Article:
|The pictures from that dive came out somewhat decent for a first attempt at shooting a Great Lakes wreck (meaning one could actually see the pieces of wreck as opposed to the storm of backscatter), and I was convinced I would have a great Lake Erie collection in no time. Little did I know, but apparently that early success was beginners luck.
Over the next few years, numerous dives in Lake Erie produced no additions to my web site as I have experienced every single camera problem known to an underwater photographer, but one. Diving without a roll of film or a card loaded in the camera? Check. I still remember the sinking feeling as I made that discovery well into the dive when it was too late to go back. I would not even try to describe the emotions after discovering that the lens cap on my Nikonos was still on my lens while hanging on a long deco stop after a great dive. Or, what was a great dive until I noticed the cap. I will not tell how many times that happened either. At least shooting a roll of beautifully exposed pictures that were all precisely out of focus did not spoil the dive right away. Non-working strobes, flooded sync cords, and other lighting issues spoiled a few more dives as ambient light shooting is all but impossible in darker lakes such as Erie and Ontario since there is very little ambient light below 150 ft (45 m).
Given the camera problems on every Lake Erie dive I made between 2002 and 2006, I was beginning to believe that some sort of Lake Erie curse was hanging over me. How else would one explain the fact that most of these problems only happened at Erie, while my collection of wrecks from the other four Great Lakes was growing nicely? Almost ready to give up on Lake Erie, I decided to give it one more try when a buddy and I were invited to shoot a newly re-discovered wreck now known as Unknown C.
Re in front of discovered for a Great Lakes wreck means that the location was discovered and forgotten a few times since that particular wrecks sinking. Unknown C, or Brig C as she is also called, was supposedly discovered in the 1970s, then forgotten about, discovered for a second time 10 years ago, forgotten once more, and discovered again in 2006 by Jim Herbert of Osprey Charters.
Rediscovered or not, she was a virgin wreck for me. Not seen in years, there were no pictures of her. Remembering my past issues, the camera got checked more times than a space shuttle before the mission. Everything was working perfectly on the surface. Until I decided to shoot RAW on that dive. Somehow a combination of slower card, older battery, and the very cold water resulted in extremely slow recording times and no preview. I only managed about 15 shots on an hour-long dive. Fifteen was vastly better than none, though. It meant that years after the Finnie shots were taken, I finally had the pictures of another Lake Erie wreck, and a virgin one at that.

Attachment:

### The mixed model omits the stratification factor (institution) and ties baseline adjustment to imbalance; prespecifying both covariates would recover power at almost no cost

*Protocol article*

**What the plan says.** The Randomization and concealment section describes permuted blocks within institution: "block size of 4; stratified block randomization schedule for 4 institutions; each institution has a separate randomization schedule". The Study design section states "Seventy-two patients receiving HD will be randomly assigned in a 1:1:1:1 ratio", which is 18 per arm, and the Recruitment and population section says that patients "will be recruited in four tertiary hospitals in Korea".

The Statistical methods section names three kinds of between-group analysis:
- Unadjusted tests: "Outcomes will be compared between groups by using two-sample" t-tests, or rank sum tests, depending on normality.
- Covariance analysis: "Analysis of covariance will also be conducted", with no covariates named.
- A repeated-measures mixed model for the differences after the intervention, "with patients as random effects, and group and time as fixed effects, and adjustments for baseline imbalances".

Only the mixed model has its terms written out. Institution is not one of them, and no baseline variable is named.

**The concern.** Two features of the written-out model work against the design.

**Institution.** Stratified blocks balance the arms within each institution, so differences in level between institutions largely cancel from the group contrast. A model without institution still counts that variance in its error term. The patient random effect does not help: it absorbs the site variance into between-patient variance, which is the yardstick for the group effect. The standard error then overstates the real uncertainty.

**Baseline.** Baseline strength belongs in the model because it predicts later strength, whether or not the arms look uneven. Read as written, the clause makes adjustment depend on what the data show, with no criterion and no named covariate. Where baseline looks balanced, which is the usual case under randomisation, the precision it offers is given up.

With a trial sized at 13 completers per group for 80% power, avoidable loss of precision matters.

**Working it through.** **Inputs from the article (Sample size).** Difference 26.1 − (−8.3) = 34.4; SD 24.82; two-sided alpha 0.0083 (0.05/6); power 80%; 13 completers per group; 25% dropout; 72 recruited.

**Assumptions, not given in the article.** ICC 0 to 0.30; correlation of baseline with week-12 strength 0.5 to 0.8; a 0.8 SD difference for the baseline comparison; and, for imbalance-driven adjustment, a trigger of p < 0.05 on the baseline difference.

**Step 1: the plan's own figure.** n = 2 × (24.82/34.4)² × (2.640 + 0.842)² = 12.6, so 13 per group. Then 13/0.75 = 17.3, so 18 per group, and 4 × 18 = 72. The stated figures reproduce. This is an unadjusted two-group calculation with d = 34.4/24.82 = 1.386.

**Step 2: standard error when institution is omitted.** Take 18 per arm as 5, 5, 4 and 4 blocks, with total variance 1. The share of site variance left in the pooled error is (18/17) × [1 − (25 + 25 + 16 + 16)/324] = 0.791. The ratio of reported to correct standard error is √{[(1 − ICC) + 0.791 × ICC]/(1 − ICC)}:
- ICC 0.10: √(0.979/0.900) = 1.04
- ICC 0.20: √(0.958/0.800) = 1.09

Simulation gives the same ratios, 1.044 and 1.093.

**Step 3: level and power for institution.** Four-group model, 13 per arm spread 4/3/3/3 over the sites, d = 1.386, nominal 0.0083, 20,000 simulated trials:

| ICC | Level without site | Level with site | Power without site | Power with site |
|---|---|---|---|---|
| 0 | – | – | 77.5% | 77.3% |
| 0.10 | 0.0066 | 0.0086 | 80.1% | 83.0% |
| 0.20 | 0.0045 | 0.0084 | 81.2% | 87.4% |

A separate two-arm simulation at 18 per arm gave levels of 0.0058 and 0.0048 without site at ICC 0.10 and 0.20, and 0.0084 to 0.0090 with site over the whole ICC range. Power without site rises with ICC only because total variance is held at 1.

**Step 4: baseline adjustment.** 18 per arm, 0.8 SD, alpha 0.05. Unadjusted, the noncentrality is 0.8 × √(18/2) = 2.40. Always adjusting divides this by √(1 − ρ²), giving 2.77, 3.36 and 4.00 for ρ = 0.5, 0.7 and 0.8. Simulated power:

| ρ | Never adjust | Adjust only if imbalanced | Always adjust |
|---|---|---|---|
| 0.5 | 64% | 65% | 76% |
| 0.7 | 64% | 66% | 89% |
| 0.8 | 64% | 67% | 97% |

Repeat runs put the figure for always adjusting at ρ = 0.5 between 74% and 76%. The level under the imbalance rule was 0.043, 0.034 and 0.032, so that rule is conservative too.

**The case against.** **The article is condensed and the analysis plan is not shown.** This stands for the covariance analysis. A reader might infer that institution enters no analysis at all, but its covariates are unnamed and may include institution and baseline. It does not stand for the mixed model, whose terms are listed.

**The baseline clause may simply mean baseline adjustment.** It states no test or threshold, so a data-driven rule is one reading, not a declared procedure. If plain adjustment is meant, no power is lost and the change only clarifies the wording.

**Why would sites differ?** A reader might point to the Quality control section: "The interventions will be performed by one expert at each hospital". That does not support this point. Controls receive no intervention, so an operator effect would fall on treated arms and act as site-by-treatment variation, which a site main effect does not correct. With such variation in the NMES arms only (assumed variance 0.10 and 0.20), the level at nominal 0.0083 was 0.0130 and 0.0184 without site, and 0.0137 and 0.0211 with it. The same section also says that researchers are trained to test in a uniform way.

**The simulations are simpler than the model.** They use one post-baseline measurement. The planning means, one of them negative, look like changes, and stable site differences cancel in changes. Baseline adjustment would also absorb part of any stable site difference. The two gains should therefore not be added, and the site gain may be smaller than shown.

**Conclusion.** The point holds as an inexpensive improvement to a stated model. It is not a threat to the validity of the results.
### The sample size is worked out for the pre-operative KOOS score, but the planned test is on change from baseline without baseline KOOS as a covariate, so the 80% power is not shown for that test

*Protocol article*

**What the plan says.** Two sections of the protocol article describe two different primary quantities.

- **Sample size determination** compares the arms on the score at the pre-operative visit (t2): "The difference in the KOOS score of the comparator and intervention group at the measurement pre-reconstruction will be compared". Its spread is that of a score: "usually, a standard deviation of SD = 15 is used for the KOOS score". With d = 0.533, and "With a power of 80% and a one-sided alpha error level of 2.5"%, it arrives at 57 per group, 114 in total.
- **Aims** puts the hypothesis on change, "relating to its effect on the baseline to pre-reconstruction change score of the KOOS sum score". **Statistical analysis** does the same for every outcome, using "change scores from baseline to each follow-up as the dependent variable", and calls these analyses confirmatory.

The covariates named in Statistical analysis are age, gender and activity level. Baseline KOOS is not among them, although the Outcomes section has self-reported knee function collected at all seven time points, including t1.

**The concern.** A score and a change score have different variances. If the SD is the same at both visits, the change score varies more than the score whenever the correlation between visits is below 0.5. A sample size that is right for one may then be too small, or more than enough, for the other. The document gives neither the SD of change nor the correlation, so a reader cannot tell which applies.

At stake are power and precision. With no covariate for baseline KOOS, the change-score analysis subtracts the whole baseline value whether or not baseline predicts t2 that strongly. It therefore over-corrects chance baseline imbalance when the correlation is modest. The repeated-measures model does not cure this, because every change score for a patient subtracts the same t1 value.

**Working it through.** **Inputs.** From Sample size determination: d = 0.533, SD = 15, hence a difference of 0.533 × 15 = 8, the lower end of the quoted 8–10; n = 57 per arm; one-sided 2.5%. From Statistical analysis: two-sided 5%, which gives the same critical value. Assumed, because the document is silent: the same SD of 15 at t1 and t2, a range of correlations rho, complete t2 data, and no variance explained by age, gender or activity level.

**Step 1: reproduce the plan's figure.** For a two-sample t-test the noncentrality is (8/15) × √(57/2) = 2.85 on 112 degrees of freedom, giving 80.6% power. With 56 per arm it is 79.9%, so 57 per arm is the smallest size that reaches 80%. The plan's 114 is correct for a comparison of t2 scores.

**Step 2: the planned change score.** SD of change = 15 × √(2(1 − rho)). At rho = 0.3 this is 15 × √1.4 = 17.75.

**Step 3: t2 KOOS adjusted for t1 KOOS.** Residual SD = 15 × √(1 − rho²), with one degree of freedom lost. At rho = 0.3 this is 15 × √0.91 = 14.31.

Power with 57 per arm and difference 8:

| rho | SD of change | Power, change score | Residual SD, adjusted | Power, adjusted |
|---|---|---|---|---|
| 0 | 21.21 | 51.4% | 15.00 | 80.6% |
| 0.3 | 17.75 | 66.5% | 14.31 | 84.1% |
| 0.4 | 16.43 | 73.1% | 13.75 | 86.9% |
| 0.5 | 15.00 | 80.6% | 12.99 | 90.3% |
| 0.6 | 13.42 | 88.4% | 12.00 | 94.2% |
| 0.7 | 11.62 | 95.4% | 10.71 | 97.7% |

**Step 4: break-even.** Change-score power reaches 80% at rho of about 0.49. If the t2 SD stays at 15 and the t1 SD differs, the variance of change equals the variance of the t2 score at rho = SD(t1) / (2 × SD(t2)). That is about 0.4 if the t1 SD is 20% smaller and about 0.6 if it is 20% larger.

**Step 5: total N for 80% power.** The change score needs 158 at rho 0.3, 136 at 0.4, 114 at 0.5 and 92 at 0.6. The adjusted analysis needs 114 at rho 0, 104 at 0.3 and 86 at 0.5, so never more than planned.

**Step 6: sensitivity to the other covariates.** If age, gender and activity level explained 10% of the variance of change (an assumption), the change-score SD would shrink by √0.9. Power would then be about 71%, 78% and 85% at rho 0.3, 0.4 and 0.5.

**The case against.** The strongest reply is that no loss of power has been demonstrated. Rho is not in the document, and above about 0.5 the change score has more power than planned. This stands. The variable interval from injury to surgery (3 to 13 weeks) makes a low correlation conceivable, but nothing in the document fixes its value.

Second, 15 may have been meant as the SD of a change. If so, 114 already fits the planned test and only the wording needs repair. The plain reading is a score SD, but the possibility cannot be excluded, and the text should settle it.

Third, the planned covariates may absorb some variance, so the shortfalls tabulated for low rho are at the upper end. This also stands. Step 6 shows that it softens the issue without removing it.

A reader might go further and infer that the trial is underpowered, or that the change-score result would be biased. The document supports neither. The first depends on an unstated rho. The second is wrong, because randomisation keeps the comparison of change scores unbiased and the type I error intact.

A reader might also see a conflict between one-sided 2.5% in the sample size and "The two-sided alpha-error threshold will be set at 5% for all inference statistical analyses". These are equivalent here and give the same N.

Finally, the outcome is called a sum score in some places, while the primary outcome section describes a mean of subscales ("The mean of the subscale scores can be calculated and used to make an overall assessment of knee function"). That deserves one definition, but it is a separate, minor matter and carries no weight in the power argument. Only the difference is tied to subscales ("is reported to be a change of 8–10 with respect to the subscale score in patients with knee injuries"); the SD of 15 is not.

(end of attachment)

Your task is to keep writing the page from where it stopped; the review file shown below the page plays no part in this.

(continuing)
I wish I knew more about her, but the identity of Brig C remains unknown. The number of deadeyes on the railing next to the mast was unusually large (eight in a row I believe), giving rise to a speculation that she was a brig as opposed to a more typical schooner type.
Unlike lost, forgotten, and re-discovered Brig C, the 220 ft (67 m) long George Whelan was a new discovery at the very end of the 2005 season. She sank in 1930 in a squall that first caused her to list to one side and then roll completely upside down before sinking. I got to dive her in 2006, and could barely believe it when I experienced absolutely no problems on that dive. Too bad there was not much to shoot on the outside as Whelan was one of those upside down wrecks that are much more interesting on the inside, where I am yet to go with the camera. I did enjoy shooting her huge prop and the rudder, and looking at the silt dunes that accumulated on the lakebed near the stern area. The lifeboat, half buried in silt, was a silent reminder that only seven people of her crew of twenty-two survived the sinking.
With Whelan and Brig C added to my collection in 2006, I was looking forward to 2007 with a mixture of anticipation and trepidation. Would it be back to business as usual (lots of dives and no pictures), or was my luck about to change? Well, with four and a half wrecks added to the Erie page so far, it would appear that my streak of bad luck had finally ended.